By: L.M. Elliott
Published By: Katherine Tegen Books
Publication Date: November 10, 2015
Page Count: 304
Source: ARC Kindly Provided by Publisher via Edelweiss
Audience: Young Adult - Historical Fiction
Leonardo Da Vinci is a historical figure that everyone knows. Many of us focus on his most famous works of art as well as his fascinating inventions, but I have never taken the time to think about him as a young man or to consider what his life was like during the Italian Renaissance. L.M. Elliott seeks to bring Da Vinci to life in a time when he was beginning to make a name for himself in Florence by focusing on the subject of one of his earliest paintings, Ginerva de' Benci. If you're ever in Washington, D.C. and make a stop by The National Art Gallery, you can see Ginerva's portrait. The fact that this novel centers around a painting and the exceptional woman who inspired it fascinated me.
Ginerva is sixteen at the height of the Medici's power in Florence. A youthful bride trapped in an arranged marriage that provides no passion, she is constantly seeking outlets to provide happiness. She throws herself into her poetry and reminds herself that a woman must serve the needs of her family. Women in this time period are given little choice or freedom. The only amount of freedom for Ginerva comes through her reading and studies which started when she was a student at a nearby convent. She finds comfort with the Mother Superior and nuns in times of great strife. The convent becomes Ginerva's sanctuary from the outside world when things become too trying.
The novel focuses on the time period when Ginerva's life is at a crucial transition point. She has become the plutonic love of a Venetian ambassador and begins to interact with Da Vinci. She finds herself drawn to both men as they each stir in her longings that she feels will not be realized within her marriage. Her relationship with Bernardo, the ambassador, was confusing to me because it was portrayed as a love that didn't act out on passions, but focused on the growth of the soul. Women were meant to inspire greatness and purity in their plutonic mates. This just seemed like emotional cheating to me and garnered multiple eye rolls as I read. These sorts of relationships seemed commonplace in Renaissance Italy, but seemed supremely unfair to the women who were forced into marriages and then forced to watch their husband adore another woman.
On the other hand, Ginerva's relationship with Da Vinci is one of her own choosing, but it is not the sort of romance I expected based on the summary. It is more of a relationship of intellect and mutual respect.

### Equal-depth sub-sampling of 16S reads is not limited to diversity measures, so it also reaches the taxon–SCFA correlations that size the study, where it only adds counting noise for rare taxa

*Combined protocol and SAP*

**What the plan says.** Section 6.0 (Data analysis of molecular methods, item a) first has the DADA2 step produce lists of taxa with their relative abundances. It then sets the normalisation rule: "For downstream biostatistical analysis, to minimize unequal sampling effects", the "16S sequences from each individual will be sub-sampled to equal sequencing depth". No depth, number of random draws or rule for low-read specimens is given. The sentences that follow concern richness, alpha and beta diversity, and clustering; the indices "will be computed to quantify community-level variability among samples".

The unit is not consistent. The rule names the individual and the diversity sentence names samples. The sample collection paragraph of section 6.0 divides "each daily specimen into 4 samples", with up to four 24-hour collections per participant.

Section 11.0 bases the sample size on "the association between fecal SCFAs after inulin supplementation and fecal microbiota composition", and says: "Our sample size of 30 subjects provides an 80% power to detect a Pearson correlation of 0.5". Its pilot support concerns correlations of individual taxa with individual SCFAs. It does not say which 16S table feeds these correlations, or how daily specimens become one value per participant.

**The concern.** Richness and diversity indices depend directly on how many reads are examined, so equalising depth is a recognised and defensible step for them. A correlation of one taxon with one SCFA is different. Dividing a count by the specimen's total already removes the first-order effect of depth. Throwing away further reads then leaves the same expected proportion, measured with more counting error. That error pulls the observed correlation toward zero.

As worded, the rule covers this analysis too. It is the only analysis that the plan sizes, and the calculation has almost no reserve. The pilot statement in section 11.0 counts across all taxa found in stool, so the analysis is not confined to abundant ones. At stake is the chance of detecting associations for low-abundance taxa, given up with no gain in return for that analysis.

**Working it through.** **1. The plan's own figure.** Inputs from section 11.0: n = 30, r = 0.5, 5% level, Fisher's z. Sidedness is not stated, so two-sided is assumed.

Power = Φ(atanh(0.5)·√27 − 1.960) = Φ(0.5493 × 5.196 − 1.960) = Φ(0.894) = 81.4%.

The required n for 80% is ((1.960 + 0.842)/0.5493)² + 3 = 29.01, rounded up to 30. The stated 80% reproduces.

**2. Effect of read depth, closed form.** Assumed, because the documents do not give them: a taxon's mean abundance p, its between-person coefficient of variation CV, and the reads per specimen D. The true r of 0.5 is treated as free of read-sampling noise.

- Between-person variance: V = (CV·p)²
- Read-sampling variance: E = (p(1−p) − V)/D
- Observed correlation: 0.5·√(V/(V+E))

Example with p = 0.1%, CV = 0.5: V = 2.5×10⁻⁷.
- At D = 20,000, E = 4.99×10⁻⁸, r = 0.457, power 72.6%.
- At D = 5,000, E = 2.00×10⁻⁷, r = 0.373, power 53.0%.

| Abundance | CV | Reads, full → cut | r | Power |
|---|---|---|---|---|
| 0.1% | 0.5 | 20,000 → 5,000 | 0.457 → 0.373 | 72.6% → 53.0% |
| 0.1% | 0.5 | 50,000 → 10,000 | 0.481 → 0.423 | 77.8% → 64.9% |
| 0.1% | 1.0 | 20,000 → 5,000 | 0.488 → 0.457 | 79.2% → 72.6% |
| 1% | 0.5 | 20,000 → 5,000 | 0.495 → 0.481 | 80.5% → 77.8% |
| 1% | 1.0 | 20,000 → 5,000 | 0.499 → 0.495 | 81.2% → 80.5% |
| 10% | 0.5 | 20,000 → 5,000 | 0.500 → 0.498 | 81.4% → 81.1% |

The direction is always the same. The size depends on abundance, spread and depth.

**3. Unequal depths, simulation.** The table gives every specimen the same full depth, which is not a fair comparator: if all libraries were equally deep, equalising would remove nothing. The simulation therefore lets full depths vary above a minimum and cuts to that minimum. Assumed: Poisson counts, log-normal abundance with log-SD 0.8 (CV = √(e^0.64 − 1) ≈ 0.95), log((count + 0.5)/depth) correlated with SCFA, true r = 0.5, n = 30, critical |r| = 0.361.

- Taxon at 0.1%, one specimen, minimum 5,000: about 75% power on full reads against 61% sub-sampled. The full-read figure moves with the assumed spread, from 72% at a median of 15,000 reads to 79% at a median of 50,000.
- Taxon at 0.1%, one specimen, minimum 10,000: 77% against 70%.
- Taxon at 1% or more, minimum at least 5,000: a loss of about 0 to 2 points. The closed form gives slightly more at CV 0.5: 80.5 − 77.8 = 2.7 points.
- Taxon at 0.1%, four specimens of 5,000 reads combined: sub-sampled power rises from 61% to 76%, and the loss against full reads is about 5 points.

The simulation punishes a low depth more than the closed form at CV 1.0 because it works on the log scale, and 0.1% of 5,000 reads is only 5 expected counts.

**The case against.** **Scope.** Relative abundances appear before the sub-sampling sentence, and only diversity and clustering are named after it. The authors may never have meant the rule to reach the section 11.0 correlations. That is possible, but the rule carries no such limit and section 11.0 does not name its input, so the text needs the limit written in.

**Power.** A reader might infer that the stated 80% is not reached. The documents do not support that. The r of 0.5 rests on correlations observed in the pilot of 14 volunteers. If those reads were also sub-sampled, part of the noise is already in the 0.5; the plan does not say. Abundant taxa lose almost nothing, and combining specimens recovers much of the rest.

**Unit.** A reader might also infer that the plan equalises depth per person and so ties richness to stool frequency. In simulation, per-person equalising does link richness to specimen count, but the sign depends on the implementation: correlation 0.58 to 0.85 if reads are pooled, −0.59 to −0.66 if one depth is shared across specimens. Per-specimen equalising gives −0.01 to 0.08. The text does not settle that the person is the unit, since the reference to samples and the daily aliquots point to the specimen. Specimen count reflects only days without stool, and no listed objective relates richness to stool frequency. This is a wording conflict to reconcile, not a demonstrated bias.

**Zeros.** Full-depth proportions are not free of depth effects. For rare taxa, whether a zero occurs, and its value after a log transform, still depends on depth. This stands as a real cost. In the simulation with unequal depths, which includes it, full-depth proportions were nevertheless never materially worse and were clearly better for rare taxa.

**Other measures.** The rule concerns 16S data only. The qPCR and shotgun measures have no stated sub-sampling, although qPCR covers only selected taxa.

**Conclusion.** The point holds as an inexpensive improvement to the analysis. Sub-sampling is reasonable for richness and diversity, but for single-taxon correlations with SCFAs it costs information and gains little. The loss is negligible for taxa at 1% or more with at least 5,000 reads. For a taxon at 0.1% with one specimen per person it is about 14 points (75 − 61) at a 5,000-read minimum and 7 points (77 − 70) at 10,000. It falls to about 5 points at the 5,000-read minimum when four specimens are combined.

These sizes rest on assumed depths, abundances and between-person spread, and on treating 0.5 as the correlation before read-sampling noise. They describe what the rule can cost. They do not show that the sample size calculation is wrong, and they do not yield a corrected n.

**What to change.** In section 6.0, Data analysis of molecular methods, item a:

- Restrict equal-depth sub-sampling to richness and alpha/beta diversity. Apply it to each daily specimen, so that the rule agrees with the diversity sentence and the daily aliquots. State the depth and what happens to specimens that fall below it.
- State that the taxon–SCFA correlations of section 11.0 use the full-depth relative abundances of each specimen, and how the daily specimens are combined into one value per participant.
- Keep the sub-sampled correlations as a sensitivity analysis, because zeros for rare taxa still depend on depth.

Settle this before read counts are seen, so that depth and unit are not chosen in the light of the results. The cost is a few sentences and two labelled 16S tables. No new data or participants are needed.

The strength of this novel is in the meticulous details and historical research. It showcases the life of women in a time period when they were considered political pawns and decorations on the arms of their husbands. There was no free will and the restrictions would have been suffocating. It seems unfair that in a time when Europe was reawakening that not all of its citizens benefitted.
I would highly recommend this novel to those interested in Renaissance Italy, the life of Da Vinci, or women's history.
One Last Gripe: The pacing felt a little off in some parts. There were a lot of slow moments.
Favorite Thing About This Book: Learning about a woman I had never heard of before - it saddens me that so little of her story remains, but I am glad that Elliott decided to fill in the gaps with her creativity
First Sentence: I beg your pardon, I am a mountain tiger.
Favorite Character: Ginerva
Least Favorite Character: Bernardo
Young, beautiful, and witty, Ginevra de’ Benci longs to take part in the artistic ferment of Renaissance Florence. But as the daughter of a wealthy family in a society dictated by men, she is trapped in an arranged marriage, expected to limit her creativity to domestic duties. Her poetry reveals her deepest feelings, and she aches to share her work, to meet painters and sculptors mentored by the famed Lorenzo de Medici, and to find love.
When the charismatic Venetian ambassador, Bernardo Bembo, arrives in Florence, he introduces Ginevra to a dazzling circle of patrons, artists, and philosophers—a world of thought and conversation she has yearned for. She is instantly attracted to the handsome newcomer, who admires her mind as well as her beauty. Yet Ginevra remains conflicted about his attentions. Choosing her as his Platonic muse, Bembo commissions a portrait by a young Leonardo da Vinci. Posing for the brilliant painter inspires an intimate connection between them—one Ginevra can only begin to understand. In a rich and enthralling world of exquisite art, elaborate feasts, and exhilarating jousts, she faces many temptations to discover her voice, artistic companionship, and a love that defies categorization. In the end, she and Leonardo are caught up in a dangerous and deadly battle between powerful families.